Barack Obama likes to lay the cause of the current financial meltdown at the feet of the current administration. The facts are very different.
An editorial in Investors Business Daily, titled “The Real Culprits in this Meltdown” says
Obama in a statement yesterday blamed the shocking new round of subprime-related bankruptcies on the free-market system, and specifically the “trickle-down” economics of the Bush administration, which he tried to gig opponent John McCain for wanting to extend.
But it was the Clinton administration, obsessed with multiculturalism, that dictated where mortgage lenders could lend, and originally helped create the market for the high-risk subprime loans now infecting like a retrovirus the balance sheets of many of Wall Street’s most revered institutions.
Tough new regulations forced lenders into high-risk areas where they had no choice but to lower lending standards to make the loans that sound business practices had previously guarded against making. It was either that or face stiff government penalties.
The untold story in this whole national crisis is that President Clinton put on steroids the Community Redevelopment Act, a well-intended Carter-era law designed to encourage minority homeownership. And in so doing, he helped create the market for the risky subprime loans that he and Democrats now decry as not only greedy but “predatory.”
Yes, the market was fueled by greed and overleveraging in the secondary market for subprimes, vis-a-vis mortgaged-backed securities traded on Wall Street. But the seed was planted in the ’90s by Clinton and his social engineers. They were the political catalyst behind this slow-motion financial train wreck.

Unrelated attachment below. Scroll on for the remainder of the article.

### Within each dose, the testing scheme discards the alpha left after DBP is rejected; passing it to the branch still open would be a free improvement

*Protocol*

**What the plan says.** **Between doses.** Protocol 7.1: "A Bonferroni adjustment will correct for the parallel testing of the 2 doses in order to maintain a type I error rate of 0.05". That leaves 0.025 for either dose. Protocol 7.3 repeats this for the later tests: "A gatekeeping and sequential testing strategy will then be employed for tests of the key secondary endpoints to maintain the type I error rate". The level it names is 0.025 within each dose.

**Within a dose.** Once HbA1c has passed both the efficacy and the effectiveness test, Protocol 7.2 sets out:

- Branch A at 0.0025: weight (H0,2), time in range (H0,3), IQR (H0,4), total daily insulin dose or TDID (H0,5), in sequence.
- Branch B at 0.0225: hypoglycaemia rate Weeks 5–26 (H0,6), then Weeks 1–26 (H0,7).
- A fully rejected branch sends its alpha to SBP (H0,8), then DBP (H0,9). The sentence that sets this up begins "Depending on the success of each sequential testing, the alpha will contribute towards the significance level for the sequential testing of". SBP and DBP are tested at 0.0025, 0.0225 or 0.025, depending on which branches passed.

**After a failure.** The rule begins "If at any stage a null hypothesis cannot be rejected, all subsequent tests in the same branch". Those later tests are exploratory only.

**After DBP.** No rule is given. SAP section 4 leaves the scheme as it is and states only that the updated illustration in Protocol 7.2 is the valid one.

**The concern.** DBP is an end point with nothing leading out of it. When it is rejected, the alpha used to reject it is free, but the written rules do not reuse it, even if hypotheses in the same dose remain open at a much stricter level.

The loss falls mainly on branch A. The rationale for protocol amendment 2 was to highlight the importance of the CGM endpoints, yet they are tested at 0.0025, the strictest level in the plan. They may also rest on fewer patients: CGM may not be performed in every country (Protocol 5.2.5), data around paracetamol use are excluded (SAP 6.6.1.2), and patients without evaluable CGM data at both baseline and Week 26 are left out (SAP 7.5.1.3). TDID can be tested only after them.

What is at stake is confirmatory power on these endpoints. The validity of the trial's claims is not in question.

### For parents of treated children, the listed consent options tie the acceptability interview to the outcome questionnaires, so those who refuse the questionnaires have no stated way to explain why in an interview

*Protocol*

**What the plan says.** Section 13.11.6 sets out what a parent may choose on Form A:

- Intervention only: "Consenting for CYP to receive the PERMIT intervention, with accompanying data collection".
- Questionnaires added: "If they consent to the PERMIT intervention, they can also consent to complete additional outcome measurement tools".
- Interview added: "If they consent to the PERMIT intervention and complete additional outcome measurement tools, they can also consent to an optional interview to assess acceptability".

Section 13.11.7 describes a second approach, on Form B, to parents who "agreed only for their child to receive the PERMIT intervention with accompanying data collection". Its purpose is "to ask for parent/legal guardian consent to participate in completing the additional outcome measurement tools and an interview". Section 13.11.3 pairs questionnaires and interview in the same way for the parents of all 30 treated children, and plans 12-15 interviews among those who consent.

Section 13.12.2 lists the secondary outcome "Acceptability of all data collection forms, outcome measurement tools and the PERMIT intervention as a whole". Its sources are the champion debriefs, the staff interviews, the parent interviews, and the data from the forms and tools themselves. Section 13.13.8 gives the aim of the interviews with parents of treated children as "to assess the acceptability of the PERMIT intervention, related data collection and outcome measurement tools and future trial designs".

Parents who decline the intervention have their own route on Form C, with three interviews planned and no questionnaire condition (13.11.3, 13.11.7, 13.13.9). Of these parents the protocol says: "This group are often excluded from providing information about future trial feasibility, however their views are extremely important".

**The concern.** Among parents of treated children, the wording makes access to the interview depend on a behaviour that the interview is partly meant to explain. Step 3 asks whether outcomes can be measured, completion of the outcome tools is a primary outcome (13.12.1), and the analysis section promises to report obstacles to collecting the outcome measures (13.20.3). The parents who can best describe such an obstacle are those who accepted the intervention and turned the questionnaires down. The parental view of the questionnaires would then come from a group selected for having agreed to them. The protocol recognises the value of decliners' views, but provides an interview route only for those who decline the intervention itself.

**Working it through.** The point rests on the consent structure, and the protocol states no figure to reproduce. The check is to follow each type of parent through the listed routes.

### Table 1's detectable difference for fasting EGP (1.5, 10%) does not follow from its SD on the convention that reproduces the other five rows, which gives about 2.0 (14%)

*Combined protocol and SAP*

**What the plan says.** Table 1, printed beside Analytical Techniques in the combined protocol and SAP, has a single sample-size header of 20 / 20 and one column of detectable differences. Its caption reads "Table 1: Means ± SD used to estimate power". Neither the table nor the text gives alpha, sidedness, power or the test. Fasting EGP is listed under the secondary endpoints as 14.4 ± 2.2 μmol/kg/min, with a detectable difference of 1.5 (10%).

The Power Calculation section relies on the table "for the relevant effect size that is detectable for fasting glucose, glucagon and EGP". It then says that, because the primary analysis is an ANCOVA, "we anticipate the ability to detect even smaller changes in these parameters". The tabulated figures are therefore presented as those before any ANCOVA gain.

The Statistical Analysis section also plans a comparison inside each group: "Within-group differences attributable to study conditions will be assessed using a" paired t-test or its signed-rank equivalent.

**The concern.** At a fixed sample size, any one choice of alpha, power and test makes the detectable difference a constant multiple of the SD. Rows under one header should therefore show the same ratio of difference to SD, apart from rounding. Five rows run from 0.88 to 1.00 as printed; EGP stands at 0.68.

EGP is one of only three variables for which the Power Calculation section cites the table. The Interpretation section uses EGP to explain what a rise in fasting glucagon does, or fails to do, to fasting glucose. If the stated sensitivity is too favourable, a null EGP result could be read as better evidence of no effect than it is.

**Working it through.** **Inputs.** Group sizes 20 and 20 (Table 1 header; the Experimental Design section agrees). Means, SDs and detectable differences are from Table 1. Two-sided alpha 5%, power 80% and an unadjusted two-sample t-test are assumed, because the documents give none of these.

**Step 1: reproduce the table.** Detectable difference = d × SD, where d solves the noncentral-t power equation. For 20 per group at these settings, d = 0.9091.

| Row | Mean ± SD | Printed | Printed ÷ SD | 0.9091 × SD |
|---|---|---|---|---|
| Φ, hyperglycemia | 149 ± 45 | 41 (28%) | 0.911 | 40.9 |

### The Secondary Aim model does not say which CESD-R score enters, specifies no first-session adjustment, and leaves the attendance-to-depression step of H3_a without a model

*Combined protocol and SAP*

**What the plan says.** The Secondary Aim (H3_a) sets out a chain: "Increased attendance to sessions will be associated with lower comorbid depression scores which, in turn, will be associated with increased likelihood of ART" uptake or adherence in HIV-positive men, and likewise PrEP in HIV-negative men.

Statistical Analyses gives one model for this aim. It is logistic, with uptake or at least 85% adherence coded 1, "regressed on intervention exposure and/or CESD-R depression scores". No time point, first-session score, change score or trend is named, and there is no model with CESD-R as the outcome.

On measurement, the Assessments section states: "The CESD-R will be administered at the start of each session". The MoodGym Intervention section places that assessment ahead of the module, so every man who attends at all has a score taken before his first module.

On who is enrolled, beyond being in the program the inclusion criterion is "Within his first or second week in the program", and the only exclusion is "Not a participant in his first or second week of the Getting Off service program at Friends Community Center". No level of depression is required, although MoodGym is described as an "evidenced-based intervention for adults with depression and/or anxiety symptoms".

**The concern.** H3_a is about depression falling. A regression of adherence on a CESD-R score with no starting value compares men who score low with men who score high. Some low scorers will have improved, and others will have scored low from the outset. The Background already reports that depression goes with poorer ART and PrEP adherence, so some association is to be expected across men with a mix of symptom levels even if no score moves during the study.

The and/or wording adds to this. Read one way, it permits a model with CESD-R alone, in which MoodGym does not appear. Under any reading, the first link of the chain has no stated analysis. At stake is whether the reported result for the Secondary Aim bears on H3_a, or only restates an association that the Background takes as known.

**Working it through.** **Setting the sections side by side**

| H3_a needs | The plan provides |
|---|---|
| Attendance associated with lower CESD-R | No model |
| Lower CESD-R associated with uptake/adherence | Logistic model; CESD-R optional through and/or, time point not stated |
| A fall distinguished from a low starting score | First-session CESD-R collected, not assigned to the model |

And it was the Clinton administration that mismanaged the quasi-governmental agencies that over the decades have come to manage the real estate market in America.
As soon as Clinton crony Franklin Delano Raines took the helm in 1999 at Fannie Mae, for example, he used it as his personal piggy bank, looting it for a total of almost $100 million in compensation by the time he left in early 2005 under an ethical cloud.
Other Clinton cronies, including Janet Reno aide Jamie Gorelick, padded their pockets to the tune of another $75 million.
Raines was accused of overstating earnings and shifting losses so he and other senior executives could earn big bonuses.
In the end, Fannie had to pay a record $400 million civil fine for SEC and other violations, while also agreeing as part of a settlement to make changes in its accounting procedures and ways of managing risk.
But it was too little, too late. Raines had reportedly steered Fannie Mae business to subprime giant Countrywide Financial, which was saved from bankruptcy by Bank of America.
At the same time, the Clinton administration was pushing Fannie and her brother Freddie Mac to buy more mortgages from low-income households.
The Clinton-era corruption, combined with unprecedented catering to affordable-housing lobbyists, resulted in today’s nationalization of both Fannie and Freddie, a move that is expected to cost taxpayers tens of billions of dollars.
Read the whole article.
In an article in To the Point News, Jack Kelly writes: